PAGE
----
Cassidy Crook Plays the Villain

Fourth runner-up in the 2022 Great American Fiction Contest: What dark magic did this high school senior have that compelled them to watch her every move?

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Cassidy Crook probably doesn’t remember me, but I remember her. Each year, as summer slid to a halt on rusty wheels, auditions for the musical would commence, calling back sun-soaked thespians to the vacant halls of school to vie for a spot at the top of the cast list. Sophomores bloomed into juniors; hale, thick-haired seniors trotted out tales of their college visits; and just like that, we all took our new places in the unspoken theatrical hierarchy.

That first day of auditions always glittered with possibility. Maybe this would be the year Amy Blumenthal would nab a speaking role. Maybe Brock Robertson would unseat Jack Williams for the male lead. Or, perhaps, things would stay just as they were, because, after all, there was Cassidy Crook, descending the staircase with a canvas bag and an easy laugh. With a wink and a smile, the Cheshire cat herself made her dramatic reappearance into the lives of browbeaten techies and lowly costume designers like me, plebes who could only hope she’d need a button sewn back on or a coat of mascara reapplied, just a few minutes in which she might remark upon our earrings or, better yet, laugh at our lovingly rehearsed jokes.

While Ms. Whitman passed out scripts, juniors and seniors shared triumphant post-summer hugs, big boasting embraces that lacked any hint of embarrassment. Some people, I noticed, even gave each other little pats on the rear. Fascinating! They tickled each other into peals of laughter; I preferred not to be touched.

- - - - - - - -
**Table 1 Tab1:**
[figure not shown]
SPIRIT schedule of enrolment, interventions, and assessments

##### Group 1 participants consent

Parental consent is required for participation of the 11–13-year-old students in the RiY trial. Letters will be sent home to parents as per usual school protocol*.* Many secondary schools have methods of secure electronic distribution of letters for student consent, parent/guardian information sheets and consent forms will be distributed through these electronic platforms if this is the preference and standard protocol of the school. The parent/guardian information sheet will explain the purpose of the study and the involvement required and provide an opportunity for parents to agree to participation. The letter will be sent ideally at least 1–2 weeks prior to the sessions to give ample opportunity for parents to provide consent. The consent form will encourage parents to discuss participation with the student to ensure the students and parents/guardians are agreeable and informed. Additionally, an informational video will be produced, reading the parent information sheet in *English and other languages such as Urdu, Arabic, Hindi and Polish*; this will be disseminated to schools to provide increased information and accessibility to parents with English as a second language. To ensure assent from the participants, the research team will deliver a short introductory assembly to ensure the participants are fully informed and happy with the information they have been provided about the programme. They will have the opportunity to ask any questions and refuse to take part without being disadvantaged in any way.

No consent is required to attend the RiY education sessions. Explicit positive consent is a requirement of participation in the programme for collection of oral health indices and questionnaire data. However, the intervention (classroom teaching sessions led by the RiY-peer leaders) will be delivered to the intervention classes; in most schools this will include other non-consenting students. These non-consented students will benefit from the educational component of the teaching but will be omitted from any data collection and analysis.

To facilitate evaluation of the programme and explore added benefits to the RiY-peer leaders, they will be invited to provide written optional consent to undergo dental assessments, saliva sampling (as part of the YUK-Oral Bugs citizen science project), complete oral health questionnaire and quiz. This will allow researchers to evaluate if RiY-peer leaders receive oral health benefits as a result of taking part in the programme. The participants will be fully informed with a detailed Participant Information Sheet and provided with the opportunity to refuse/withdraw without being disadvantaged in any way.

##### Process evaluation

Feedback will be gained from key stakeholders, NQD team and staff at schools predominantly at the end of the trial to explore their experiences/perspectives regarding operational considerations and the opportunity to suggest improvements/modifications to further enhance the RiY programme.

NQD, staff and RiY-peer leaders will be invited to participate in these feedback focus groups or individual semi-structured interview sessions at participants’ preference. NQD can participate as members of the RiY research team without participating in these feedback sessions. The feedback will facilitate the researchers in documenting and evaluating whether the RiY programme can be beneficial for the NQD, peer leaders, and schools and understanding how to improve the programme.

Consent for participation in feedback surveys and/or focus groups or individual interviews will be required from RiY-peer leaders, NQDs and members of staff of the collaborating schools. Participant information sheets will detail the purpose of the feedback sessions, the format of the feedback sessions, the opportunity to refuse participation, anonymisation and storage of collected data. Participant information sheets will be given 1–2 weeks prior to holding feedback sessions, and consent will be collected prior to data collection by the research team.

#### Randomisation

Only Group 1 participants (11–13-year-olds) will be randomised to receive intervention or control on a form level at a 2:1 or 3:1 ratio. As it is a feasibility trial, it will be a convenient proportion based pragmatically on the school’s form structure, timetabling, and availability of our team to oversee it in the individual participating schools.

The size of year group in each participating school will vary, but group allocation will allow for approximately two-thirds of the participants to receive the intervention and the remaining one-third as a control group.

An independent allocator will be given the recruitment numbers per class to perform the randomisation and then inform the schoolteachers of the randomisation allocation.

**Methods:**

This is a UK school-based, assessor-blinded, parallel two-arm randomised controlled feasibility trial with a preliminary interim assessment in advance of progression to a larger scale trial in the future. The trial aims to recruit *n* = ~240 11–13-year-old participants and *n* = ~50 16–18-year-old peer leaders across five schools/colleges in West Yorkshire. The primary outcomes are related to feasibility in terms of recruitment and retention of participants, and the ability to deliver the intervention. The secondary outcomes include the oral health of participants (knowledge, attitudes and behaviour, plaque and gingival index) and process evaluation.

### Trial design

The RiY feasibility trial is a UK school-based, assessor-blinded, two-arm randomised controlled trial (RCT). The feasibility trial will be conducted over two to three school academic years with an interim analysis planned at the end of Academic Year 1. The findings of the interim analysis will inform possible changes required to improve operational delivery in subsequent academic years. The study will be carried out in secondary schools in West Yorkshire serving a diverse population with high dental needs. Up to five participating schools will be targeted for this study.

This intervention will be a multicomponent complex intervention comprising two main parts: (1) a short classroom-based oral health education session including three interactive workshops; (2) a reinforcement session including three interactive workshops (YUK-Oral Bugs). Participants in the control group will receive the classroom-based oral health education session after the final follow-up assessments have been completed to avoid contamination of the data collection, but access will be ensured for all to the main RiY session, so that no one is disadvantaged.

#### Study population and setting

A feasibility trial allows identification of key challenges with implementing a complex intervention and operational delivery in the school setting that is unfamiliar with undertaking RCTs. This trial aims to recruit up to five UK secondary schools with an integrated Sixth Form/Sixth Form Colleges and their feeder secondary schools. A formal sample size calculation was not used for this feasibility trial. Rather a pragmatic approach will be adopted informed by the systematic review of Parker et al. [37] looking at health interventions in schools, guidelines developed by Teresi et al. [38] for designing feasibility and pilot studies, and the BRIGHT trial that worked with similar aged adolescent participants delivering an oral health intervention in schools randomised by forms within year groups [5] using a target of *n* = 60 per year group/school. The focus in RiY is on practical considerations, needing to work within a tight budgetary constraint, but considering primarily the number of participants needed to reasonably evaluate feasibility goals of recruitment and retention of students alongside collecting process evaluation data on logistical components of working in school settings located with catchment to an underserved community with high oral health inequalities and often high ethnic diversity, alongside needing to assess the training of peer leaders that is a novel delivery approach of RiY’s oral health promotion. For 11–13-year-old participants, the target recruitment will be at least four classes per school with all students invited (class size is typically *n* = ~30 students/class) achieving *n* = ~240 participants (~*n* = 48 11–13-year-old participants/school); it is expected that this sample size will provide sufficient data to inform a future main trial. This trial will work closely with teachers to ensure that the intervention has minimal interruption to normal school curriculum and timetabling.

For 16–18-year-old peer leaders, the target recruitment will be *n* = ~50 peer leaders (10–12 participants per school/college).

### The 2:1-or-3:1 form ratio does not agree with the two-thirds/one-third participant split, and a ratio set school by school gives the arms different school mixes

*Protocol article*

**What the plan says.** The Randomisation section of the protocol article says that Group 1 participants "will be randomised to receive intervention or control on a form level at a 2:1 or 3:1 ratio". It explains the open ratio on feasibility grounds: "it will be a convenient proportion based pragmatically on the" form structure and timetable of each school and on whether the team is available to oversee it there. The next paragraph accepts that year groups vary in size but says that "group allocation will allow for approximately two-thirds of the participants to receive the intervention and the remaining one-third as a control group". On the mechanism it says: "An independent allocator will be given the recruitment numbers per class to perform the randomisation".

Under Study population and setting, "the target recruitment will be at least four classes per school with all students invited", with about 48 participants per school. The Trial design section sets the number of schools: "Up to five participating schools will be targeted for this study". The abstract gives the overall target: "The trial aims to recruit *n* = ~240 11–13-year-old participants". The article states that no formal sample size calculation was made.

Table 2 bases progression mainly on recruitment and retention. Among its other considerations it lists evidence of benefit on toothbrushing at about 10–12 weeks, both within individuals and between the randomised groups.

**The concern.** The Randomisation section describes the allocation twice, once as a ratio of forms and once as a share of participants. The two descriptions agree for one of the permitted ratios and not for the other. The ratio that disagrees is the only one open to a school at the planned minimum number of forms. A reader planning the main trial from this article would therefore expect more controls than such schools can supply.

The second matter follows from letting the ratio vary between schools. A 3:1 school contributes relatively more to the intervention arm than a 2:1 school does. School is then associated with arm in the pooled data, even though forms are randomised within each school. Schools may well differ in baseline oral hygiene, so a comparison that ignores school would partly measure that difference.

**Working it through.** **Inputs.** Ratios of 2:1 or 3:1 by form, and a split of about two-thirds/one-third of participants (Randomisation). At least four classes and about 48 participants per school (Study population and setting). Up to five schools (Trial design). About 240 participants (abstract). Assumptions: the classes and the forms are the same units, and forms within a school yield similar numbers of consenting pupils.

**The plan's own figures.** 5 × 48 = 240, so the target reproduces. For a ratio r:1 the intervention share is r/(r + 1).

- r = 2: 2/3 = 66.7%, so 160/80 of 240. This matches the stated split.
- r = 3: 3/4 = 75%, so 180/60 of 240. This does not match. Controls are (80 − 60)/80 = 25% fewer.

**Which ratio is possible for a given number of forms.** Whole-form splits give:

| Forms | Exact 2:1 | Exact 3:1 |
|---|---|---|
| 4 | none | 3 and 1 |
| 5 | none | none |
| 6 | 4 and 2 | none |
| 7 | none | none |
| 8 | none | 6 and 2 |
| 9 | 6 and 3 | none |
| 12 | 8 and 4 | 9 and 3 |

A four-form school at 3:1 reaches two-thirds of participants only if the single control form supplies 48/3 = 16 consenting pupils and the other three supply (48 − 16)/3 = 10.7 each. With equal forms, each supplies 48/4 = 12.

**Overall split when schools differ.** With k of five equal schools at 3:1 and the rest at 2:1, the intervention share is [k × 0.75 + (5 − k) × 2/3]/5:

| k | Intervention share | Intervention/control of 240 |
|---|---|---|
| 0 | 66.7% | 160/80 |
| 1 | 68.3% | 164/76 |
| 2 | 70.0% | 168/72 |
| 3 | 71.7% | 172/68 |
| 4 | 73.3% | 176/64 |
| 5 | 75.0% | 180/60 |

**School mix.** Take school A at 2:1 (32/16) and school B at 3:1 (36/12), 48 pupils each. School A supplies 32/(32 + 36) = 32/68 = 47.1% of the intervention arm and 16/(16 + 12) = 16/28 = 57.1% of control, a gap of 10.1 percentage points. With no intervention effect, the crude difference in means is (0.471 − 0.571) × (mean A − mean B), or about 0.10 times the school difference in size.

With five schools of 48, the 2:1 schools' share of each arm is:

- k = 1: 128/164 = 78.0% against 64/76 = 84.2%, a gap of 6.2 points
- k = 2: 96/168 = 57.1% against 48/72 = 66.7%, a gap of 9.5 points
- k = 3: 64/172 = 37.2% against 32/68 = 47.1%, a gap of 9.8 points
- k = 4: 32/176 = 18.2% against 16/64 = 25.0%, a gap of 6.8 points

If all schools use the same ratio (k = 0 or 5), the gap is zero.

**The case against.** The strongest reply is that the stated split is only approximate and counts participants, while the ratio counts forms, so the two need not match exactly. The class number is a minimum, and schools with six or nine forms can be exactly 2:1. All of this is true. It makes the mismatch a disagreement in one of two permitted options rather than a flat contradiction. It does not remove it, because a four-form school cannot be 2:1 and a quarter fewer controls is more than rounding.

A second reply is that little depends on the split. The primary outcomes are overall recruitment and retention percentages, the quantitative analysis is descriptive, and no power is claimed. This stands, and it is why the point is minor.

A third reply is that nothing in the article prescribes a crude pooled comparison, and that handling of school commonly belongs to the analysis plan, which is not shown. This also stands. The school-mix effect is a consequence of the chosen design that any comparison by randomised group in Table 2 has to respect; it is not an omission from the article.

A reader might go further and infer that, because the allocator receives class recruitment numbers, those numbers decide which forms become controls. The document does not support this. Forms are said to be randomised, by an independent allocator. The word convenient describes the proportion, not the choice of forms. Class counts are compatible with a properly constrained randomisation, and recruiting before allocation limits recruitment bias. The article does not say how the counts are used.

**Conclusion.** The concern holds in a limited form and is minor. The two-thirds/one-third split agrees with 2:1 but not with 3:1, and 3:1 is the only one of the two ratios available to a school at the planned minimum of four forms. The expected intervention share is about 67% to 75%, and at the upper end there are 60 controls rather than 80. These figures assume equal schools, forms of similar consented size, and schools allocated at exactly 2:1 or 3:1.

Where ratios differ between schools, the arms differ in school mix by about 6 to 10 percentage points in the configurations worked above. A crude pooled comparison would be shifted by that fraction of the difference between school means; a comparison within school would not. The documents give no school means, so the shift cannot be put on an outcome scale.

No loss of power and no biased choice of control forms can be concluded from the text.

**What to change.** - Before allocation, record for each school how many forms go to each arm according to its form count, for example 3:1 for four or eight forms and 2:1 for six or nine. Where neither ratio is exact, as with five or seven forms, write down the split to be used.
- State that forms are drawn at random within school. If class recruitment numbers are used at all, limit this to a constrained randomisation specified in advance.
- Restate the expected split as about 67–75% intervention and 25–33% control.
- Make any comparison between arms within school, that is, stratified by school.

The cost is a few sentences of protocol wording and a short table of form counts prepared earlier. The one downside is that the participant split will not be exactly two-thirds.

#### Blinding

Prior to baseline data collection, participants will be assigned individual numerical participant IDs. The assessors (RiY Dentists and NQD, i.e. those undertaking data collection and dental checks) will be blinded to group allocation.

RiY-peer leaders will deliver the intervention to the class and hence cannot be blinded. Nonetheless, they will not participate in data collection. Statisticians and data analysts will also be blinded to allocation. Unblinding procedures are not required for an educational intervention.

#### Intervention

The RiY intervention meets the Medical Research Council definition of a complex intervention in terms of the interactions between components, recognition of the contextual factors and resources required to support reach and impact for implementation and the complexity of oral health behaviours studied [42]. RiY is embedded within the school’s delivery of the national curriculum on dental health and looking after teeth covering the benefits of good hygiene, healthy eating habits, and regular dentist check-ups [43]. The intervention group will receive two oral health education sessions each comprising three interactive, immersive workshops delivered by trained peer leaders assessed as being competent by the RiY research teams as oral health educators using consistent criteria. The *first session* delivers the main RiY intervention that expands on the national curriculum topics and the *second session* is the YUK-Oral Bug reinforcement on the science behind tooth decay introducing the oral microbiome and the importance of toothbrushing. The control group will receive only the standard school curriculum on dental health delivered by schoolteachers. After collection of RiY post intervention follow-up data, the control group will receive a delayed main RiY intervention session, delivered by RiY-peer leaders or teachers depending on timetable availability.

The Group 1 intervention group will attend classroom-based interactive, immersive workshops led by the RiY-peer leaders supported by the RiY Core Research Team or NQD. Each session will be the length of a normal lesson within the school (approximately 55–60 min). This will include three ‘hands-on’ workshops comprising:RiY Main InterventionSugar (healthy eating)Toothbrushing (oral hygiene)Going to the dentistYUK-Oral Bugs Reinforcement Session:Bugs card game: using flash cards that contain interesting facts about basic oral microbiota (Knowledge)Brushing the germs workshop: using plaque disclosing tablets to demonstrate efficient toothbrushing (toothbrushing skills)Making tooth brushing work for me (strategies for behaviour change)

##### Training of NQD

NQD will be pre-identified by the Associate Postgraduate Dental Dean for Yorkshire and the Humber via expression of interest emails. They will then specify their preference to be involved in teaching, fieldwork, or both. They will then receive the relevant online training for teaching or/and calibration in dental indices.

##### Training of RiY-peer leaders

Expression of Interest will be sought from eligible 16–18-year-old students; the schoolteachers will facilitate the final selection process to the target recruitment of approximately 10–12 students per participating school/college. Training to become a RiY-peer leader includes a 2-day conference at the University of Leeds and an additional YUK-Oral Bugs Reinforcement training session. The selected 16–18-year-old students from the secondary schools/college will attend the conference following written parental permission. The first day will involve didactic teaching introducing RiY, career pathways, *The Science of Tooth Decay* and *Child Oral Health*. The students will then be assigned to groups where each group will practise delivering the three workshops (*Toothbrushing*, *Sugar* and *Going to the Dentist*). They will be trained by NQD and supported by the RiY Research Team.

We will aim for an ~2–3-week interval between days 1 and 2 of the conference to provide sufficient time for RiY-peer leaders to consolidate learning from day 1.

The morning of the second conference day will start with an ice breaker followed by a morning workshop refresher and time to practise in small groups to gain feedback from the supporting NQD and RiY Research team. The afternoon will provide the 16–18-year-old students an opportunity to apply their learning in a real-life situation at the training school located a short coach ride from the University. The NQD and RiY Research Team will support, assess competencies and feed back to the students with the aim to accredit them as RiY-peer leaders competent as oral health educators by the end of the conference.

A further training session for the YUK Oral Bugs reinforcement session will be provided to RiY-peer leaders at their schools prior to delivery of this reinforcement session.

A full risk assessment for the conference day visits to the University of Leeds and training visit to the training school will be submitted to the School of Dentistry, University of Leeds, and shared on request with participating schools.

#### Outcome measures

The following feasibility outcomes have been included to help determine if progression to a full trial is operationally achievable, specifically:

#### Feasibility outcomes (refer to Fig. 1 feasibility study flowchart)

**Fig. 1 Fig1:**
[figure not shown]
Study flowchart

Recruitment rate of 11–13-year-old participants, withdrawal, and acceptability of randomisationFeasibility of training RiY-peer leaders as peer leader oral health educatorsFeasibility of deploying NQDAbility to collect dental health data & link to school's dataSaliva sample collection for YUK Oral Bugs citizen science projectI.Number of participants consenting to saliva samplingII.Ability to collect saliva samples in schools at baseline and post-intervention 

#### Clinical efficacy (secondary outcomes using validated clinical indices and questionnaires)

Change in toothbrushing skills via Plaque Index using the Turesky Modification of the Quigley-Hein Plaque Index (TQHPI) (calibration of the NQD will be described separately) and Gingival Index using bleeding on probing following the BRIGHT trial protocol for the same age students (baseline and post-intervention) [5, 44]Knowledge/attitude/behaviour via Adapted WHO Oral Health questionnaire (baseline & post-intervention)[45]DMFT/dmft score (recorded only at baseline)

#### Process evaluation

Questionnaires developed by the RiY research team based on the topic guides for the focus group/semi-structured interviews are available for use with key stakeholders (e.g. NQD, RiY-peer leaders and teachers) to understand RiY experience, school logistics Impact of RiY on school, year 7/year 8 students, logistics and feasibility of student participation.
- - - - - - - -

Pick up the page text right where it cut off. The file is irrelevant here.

Miles across the auditorium, we of the younger crowd chattered aimlessly about our June-July-Augusts working at frozen yogurt shops or cleaning out grandparents’ attics, but, chancing furtive glances turned toward the elders, what we really wanted to know was what the hell Cassidy Crook had done all summer. Had she tap danced at some weathered community theater in Cookeville? Waited tables at some trendy brunch venue out in East Nashville? Painted pottery with some aunt in Santa Fe? If you lingered close enough to her circle, you might catch a clue. “A few shows here and there.” But which? And where? We longed to know from what sources her allure flowed, for wherever she’d been all summer, she inevitably came back cooler and more captivating than she’d been in May.

“Did Cassidy get bangs?” my best friend, Nan, would whisper from beneath a decades-old Anything Goes poster, those sailor-suited students long gone and probably unhappy by now.

“Maybe just a haircut?” I’d wager.

“Whatever it is, she looks good.”

Indeed, she did. Cassidy Crook wore her coveted Westfield Thespian hoodie the way a quarterback might wear a letterman jacket: all talent and, somehow, all ease. She was lean and tall like an already-Oscared actress. Then again, that may just be a trick of memory, her legacy ballooning up to create an extra three or four inches of height. Tall or not, she waltzed into play practices like she owned the Frank Hernandez Memorial Theater, somehow managing to make playful overalls this season’s couture. She was perfect, even rumored to have perfect pitch.

As I hemmed dresses and Nan practiced her scales, we theorized about everything from her hairdresser to her love life. Why not ask? Plenty of set-building Saturdays and dress rehearsals to pop these questions, but, alas, two years her junior, we were too afraid to ask for her nail polish color, much less her lovers’ names.

“Don’t you hate being a freshman?” one of the light booth techies would later lament at the cast party.